The bombing campaign in Libya three years ago, hailed as a triumph on Parliament Hill, looks very much like the deployment that will unfold over the next few weeks in the Persian Gulf.
The force — six CF-18 jetfighters, two CP-140 Aurora patrol planes and a CP-150 refuelling jet — is almost identical to the one that helped NATO unseat dictator Moammar Gadhafi.
The mission — to bomb targets in support of local ground forces — as part of a multi-national effort is also eerily similar.
But there are some critical differences that have the potential to make the fight against ISIL more messy and politically painful.
The last time the mission was carried out under the defined structure and legal cover of NATO and a United Nations resolution; this time it is under the auspices of a U.S.-led coalition that is still working out its command and accountability structure.
In Libya, pro-Gadhafi — or regime forces — were readily distinguished, even when they tried to hide themselves. Islamic State fighters however, have the potential to be much more ghostly and indistinguishable from the civilian population, much the same way the Taliban blended in with Afghan villagers.
The uncertainty is being recognized in Canadian military planning and the possibility of opting out of some missions exists.
A spokeswoman for Defence Minister Rob Nicholson said late last week that Canadian commanders will take their day-to-day tactical direction from the coalition in terms of what targets to hit.
But, Johanna Quinney said, "the final decision to participate in missions will be retained by Canada."
The legal authority to drop bombs on suspected Islamic State targets is not covered in a status of forces agreement, she added, but in "diplomatic notes" to the government in Baghdad, which "has given Canada the authorization to conduct those activities on the territory of Iraq."
The spectre of wayward air strikes is already haunting the campaign to dislodge ISIL.
There have been reports that some U.S. bombing missions have killed civilians in Syria — claims refuted by the Pentagon. Just a few days ago Australia acknowledged it had to call off a mission because of the fear of "collateral damage."
The human rights scrutiny is intense and — in the age of social media — immediate.
Following Libya, a special commission of the United Nations and the international group Human Right Watch conducted separate, detailed investigations into allegations that the NATO-led bombing campaign in Libya led to civilian deaths.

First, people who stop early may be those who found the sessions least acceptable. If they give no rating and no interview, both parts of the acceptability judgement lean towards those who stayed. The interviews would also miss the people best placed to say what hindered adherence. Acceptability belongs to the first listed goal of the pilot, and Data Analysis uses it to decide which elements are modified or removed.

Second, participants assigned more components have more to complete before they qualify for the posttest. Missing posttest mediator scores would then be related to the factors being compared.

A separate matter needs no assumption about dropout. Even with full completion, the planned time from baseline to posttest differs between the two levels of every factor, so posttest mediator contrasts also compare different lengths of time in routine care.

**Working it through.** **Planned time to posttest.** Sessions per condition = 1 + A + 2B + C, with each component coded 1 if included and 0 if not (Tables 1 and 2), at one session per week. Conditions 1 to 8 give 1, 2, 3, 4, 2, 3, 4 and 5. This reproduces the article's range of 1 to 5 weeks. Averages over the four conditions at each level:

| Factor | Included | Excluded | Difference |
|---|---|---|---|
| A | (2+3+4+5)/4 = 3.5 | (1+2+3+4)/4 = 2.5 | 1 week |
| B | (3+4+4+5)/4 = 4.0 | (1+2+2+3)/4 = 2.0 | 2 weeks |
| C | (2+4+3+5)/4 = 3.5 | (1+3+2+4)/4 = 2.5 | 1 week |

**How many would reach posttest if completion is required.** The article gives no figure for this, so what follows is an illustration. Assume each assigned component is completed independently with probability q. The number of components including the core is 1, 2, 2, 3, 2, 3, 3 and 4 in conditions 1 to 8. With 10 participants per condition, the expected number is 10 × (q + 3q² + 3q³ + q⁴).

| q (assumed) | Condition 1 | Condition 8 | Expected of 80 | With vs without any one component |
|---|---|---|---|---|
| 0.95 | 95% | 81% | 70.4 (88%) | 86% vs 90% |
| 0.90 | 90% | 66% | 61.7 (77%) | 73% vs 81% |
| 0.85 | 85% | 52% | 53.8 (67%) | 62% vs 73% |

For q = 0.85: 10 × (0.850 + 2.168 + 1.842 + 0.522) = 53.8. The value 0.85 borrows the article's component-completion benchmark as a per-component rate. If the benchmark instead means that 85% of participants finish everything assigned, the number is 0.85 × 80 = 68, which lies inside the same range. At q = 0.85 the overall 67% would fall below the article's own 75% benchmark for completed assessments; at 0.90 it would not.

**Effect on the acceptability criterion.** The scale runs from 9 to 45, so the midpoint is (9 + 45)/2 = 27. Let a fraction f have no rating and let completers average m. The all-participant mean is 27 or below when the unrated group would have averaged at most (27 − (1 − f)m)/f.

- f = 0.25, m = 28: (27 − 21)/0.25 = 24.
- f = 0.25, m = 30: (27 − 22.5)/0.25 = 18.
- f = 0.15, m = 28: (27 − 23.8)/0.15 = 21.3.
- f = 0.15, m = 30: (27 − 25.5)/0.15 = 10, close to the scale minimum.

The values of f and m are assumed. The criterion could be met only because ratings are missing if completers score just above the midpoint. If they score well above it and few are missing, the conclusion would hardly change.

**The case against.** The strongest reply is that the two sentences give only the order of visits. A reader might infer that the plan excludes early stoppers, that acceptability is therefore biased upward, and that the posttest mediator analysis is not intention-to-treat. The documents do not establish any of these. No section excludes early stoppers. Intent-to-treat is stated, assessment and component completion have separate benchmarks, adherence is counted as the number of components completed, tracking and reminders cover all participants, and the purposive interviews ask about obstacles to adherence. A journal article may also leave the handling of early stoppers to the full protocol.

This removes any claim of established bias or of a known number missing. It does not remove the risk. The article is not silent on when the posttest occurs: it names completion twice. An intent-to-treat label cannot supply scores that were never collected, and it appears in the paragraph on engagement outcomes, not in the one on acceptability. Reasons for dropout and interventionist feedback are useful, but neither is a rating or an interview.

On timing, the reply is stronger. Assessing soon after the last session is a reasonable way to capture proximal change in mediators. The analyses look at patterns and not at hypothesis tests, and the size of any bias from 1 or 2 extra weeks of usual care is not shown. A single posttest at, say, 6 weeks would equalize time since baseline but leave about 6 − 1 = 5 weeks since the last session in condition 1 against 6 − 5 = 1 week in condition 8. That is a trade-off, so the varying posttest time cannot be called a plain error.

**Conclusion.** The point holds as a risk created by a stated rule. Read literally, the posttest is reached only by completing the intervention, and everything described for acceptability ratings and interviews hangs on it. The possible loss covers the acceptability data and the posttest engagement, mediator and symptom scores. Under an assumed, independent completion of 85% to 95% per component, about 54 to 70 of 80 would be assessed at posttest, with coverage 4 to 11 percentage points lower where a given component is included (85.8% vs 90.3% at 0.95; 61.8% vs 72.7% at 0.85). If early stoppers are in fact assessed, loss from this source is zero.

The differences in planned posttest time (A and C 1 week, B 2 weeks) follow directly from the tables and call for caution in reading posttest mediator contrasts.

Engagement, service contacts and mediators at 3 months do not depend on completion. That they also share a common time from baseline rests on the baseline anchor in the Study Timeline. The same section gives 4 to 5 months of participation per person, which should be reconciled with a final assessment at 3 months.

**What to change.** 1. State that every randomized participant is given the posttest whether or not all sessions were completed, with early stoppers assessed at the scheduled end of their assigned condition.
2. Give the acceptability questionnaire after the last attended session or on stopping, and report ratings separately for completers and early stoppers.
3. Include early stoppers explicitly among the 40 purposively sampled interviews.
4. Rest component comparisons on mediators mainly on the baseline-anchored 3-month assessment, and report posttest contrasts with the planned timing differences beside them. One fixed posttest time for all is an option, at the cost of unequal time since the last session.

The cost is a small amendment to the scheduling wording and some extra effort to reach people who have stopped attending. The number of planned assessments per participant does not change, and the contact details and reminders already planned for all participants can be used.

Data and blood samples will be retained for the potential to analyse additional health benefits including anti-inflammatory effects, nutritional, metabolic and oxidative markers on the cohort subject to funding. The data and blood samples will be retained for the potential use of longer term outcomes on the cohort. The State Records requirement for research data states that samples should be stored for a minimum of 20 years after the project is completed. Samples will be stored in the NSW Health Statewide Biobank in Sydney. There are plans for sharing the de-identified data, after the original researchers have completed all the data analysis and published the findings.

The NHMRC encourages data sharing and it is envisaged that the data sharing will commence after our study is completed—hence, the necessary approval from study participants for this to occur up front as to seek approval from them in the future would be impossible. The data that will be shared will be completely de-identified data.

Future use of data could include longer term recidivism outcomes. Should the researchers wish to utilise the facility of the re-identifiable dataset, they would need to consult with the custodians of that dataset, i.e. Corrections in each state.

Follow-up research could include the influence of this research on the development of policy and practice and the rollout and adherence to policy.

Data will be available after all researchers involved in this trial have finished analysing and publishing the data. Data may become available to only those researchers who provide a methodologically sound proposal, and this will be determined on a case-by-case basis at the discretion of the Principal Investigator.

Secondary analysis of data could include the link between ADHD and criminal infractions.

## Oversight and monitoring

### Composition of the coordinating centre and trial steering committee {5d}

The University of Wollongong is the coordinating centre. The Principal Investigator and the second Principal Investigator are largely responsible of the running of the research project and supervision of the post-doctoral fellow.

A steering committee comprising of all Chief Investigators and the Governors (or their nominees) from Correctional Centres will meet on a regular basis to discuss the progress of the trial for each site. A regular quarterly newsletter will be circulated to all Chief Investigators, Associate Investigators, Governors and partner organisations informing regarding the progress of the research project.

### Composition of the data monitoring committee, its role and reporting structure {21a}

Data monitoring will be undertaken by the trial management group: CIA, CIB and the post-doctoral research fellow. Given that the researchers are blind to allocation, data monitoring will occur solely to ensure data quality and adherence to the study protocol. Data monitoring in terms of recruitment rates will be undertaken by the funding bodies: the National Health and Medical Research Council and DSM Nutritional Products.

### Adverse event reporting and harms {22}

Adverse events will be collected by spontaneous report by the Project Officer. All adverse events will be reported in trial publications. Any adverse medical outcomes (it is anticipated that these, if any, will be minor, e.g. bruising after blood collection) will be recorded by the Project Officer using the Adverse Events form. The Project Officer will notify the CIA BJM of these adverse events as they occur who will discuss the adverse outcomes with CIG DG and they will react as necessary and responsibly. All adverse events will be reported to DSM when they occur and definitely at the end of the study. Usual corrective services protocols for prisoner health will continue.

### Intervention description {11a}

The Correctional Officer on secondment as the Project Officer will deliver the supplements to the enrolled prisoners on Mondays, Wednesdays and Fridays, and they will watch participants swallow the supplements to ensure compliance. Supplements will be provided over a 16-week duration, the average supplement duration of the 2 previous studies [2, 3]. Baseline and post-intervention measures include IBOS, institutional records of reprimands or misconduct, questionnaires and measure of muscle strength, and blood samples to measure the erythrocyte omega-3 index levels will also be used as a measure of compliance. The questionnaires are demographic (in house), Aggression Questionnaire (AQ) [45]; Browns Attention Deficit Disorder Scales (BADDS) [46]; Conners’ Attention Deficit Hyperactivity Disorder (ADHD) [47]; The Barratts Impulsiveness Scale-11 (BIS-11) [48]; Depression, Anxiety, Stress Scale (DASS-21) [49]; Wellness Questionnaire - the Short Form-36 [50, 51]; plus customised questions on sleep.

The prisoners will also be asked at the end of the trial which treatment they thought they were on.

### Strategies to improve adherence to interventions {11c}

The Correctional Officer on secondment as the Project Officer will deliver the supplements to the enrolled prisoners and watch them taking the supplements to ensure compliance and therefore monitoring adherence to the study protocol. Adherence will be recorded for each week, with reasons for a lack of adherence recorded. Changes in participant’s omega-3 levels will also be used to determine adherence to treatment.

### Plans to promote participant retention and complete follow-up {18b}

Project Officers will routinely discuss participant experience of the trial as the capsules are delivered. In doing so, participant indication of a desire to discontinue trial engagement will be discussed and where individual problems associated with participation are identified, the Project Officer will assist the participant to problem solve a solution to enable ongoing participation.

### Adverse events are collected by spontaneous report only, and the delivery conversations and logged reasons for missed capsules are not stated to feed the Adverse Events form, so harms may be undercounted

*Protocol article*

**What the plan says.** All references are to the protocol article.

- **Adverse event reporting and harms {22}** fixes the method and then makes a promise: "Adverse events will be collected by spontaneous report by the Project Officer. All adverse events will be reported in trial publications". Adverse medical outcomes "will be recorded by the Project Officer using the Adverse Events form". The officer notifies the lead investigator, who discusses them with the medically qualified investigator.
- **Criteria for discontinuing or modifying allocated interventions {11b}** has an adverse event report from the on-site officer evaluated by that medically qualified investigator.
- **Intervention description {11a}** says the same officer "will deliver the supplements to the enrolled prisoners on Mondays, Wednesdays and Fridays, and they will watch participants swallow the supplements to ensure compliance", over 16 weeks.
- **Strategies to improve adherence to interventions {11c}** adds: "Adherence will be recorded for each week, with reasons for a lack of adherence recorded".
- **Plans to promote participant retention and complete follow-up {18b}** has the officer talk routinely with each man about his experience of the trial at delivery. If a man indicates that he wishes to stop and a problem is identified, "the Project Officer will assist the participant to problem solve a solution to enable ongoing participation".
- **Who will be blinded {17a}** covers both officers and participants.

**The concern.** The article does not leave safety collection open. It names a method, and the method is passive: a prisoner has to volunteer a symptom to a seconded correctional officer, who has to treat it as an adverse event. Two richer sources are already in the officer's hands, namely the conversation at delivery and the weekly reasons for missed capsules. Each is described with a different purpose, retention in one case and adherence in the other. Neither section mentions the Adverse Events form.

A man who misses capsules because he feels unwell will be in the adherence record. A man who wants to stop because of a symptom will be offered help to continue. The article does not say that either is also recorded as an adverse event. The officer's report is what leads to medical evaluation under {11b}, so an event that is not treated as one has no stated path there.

The International Commission of Inquiry on Libya resoundingly condemned both the pro-and-anti-Gadhafi forces for atrocities, but it didn't entirely let the western military alliance, nor its member countries, off the hook.
Similarly, the New York City-based Human Rights Watch wrote in 2012 to NATO and each of the countries that conducted bombing missions —including Canada —asking questions about targeting intelligence and post-action assessments, among other things, as it looked into nine cases of innocents being killed.
A trail of internal briefings among several departments show both Defence and Foreign Affairs paid extremely close attention not only to the human rights investigations, but to the political fallout of the campaign in allied countries.
In particular they watched Britain, where a parliamentary committee openly debated the fuzzy transition between the UN-mandated protection of civilians and what eventually morphed into deposing Gadhafi.
"The committee criticized the UK government's communication of the mission objectives — i.e. regime change vs. protection of civilians — it found that the international community was justified in its response to the situation in Libya," said a detailed Feb. 8, 2012 analysis prepared for both the Defence and Foreign Affairs ministers.
Unlike the U.K., there was no such formal reflection in Canada and the war Parliament opted last week to join in Iraq — and by default Syria — is even more hazy in its objectives.
When NATO went into the Libya campaign, it did so with "zero expectation" of death or injury to civilians, said a March 13, 2012 briefing for then defence minister Peter MacKay, one of several that year which tracked the human rights inquiries.
UN human rights investigators examined 20 air strikes and questioned five of them where there was a total of 60 civilians killed and 55 injured.
Separately, two other attacks where "no military targets could be identified" were examined, said the UN commission's final report.
The alliance "conducted a highly precise campaign with demonstrable determination to avoid civilian casualties," concluded the report, tabled on March 9, 2012 in Geneva.
But it urged further investigation, saying it was "unable to draw conclusions" whether the raids in question violated international law. The alliance refused to disclose which nation conducted the attacks.
Whether Canadians reviewed their own strike records remains a mystery. National Defence did not answer questions last week about either human rights review.Suggest a correction